Oh, poor Dean! *sobs profusely* They broke him. Bad angels, bad!
From the first shot in the Impala, Dean is in a very bad place, so much so Sam is shown driving while Dean is withdrawn in the passenger seat. He's crushed over Pamela's death, and that on top of his drama with Sam and the angels have worn him down. He's deeply depressed and doesn't join in on Sam's eagerness to track down a Lilith lead.
It's Dean's outburst after his depressed arrival at just another motel room that sums it up so well. He's upset about Pamela and wants to be left alone. I think the phrase "So maybe you can stop pushing us around like chess pieces for five freaking minutes!" gets the point across. The burdens of saving the world are wearing him thin and there's never a break. The nasty angels take him anyway. Dicks with wings indeed.
They have Alastair, and Dean is the only one that can get answers over who's killing the angels. He must use torture, the stuff he learned while he was in Hell. Dean desperately doesn't want to become that person again. He doesn't want to unleash that animal inside of him that he so loathes. Castiel is sympathetic, but as a good trained soldier, orders are orders. Dean's crushing acceptance that he must put more important needs over his own pretty much kills us dead. He puts duty above all else, a bravery test passed.
His lengthy and agonizing scenes with an unyielding Alastair twist our insides (and his too) about 800 ways. Dean holds firm even when the most crushing news possible happens. He broke the first seal with his first tortured soul in Hell. He swallows the devastating emotional blow but accepts his work isn't done. He goes back to Alastair, who's escaped thanks to Uriel and his "convert angels into Lucifer followers plan." Alastair beats Dean to near death before Castiel saves him.
After coming out of the coma, Castiel confirms that Dean started the apocalypse, and he's the only one that can stop it (I guess knowing the outcome now, that is a true statement). Dean has nothing left. He does the most human thing he's ever done, he cries and admits defeat. Castiel has no idea what to do.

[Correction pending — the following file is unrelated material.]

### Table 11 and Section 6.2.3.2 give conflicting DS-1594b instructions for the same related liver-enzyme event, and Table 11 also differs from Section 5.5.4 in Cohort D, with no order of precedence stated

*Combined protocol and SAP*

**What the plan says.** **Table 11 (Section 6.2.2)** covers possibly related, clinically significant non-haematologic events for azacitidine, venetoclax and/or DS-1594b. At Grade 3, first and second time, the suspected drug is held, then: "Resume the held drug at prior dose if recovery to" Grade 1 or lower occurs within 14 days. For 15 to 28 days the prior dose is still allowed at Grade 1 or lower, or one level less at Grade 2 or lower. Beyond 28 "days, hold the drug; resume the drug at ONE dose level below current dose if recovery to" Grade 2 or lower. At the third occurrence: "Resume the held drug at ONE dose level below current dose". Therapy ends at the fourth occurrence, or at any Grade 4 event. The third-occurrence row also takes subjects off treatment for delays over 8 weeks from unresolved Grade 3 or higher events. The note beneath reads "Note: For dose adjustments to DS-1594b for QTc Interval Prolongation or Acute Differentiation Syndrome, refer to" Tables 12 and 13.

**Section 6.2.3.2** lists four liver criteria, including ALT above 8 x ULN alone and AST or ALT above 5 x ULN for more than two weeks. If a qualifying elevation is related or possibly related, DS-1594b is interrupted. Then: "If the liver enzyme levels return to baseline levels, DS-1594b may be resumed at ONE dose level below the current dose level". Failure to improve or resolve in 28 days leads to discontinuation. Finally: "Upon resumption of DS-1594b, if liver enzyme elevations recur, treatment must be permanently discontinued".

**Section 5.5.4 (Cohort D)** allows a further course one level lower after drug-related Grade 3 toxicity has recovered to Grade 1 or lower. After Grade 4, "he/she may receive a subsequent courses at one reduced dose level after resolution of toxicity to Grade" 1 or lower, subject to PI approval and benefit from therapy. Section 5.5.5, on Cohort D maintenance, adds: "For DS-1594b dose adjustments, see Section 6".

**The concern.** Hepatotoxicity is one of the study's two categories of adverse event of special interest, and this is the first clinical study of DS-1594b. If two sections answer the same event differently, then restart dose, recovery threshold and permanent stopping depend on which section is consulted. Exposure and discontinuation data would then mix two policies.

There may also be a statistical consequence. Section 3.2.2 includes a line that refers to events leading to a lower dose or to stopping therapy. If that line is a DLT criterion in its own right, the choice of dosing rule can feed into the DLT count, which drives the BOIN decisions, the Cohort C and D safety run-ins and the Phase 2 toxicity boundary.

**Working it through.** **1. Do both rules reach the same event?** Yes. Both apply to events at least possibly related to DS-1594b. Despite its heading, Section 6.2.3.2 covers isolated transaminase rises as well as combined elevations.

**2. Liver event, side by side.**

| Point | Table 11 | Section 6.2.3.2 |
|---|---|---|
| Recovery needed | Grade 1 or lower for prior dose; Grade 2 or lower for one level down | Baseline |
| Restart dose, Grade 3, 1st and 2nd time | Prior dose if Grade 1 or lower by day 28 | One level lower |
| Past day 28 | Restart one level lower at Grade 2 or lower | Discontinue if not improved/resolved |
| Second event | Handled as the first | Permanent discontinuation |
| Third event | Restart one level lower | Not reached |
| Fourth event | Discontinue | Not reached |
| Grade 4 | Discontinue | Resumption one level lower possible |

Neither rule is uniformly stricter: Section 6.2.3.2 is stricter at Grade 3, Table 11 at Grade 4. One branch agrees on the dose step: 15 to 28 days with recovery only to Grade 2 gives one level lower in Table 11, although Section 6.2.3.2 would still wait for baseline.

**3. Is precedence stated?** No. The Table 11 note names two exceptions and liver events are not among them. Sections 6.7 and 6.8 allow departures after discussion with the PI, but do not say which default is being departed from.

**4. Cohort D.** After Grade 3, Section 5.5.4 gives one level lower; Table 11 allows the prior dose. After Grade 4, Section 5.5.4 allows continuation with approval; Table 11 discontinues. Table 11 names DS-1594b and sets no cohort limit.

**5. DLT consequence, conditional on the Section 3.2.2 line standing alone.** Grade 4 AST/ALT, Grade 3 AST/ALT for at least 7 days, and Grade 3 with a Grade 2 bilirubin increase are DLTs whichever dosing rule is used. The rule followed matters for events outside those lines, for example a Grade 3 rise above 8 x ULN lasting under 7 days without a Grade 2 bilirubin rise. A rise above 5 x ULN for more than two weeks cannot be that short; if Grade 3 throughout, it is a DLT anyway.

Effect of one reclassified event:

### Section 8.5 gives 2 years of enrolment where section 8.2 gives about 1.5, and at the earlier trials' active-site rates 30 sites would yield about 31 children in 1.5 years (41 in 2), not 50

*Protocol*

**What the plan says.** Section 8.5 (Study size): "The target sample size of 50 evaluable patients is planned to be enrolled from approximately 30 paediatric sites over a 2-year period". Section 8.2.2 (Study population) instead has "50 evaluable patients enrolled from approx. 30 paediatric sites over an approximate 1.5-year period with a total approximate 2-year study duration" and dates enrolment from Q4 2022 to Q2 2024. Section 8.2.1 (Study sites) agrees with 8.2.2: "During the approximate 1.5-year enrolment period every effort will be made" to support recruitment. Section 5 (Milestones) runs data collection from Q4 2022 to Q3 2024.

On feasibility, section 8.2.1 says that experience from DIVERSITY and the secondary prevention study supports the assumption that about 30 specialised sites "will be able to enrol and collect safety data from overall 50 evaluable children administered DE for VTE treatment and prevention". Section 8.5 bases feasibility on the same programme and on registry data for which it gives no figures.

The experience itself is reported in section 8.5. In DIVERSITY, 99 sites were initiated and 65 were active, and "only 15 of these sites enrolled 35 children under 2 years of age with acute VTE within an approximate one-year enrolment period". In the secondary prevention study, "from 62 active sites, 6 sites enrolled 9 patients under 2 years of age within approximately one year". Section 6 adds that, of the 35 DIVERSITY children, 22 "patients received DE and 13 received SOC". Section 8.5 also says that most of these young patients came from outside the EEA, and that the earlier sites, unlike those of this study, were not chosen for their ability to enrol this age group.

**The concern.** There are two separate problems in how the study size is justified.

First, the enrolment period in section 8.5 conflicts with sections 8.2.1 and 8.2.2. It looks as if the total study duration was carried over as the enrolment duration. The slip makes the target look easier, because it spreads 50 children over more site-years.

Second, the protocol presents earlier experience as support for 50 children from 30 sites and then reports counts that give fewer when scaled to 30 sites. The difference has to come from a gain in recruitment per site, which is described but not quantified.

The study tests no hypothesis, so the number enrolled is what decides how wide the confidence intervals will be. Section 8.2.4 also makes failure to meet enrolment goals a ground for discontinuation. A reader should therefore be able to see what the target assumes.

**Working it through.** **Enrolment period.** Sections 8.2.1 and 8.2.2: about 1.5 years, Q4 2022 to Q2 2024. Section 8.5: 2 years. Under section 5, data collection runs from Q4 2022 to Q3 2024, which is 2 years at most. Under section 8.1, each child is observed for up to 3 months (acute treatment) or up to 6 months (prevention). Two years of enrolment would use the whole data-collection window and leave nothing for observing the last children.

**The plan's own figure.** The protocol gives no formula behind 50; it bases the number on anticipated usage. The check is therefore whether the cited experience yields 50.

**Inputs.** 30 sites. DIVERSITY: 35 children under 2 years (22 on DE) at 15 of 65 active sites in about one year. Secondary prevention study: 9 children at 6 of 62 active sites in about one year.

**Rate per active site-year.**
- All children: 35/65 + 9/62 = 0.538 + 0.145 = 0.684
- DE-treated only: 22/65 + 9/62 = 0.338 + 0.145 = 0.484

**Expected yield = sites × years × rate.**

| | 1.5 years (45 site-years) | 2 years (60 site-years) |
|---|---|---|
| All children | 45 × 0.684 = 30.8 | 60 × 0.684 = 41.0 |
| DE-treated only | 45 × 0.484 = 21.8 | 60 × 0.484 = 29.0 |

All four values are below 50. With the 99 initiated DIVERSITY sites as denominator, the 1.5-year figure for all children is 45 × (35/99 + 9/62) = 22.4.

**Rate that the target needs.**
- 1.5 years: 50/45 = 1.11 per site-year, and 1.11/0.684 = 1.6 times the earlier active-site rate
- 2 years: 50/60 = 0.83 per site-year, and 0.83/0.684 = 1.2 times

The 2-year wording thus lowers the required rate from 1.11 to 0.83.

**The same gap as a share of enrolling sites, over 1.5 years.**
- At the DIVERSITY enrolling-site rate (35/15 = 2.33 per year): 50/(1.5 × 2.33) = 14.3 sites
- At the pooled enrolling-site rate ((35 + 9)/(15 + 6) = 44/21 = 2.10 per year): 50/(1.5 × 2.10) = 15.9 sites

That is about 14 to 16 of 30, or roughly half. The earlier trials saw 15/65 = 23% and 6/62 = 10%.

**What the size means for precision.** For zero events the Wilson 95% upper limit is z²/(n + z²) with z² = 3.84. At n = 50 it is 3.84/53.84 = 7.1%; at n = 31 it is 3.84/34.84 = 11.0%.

The Monster At The End Of This Book
Thanks to the "intervention" in "It's A Terrible Life" Dean is back, but he's not ready to take on Lilith. Is his confidence shaken or is he being smart?
He calls Sam in a roundabout way reckless, and tries to do the opposite of what Chuck wrote. It doesn't work, especially when Sam is itching for a showdown and refuses to listen to him. What else can Dean do? He does the inconceivable, he prays! Castiel is very pleased by this show of faith and helps Dean in a very sneaky way. Dean has left a big enough impression on Castiel where the angel is now pushing his boundaries.
Dean still hasn't let go of the idea that he must protect Sam. He is willing to do anything, even taking his chances with the wrath of an archangel. He is able to save Sam for now, but soon finds out Sam is more determined than ever to hunt Lilith down. The fight is not over and neither is the danger.
Jump The Shark
With his new found perspective from the last few seasons, Dean without those rose colored glasses gets to see the very worst of his father, and it all comes from his brother. It bothers him a lot to where he's butting heads with Sam much like Sam did with their dad. No doubt when Dean salts and burns Adam's remains he thinks in the back of his mind that he isn't going to make the same mistake like he did with Sam. Trying to bring Adam back would be unnatural. He has indeed learned. Remember this for later.
Dean held incredible composure after seeing first hand what a blood sucking freak Sam has become. He didn't lose his temper or scream and yell, even though that was the final straw for him. That worries Sam a little, especially when he begs Dean to get it out in the open, but Dean doesn't give up the plan. With Bobby's help, it's time to rescue Sam from himself.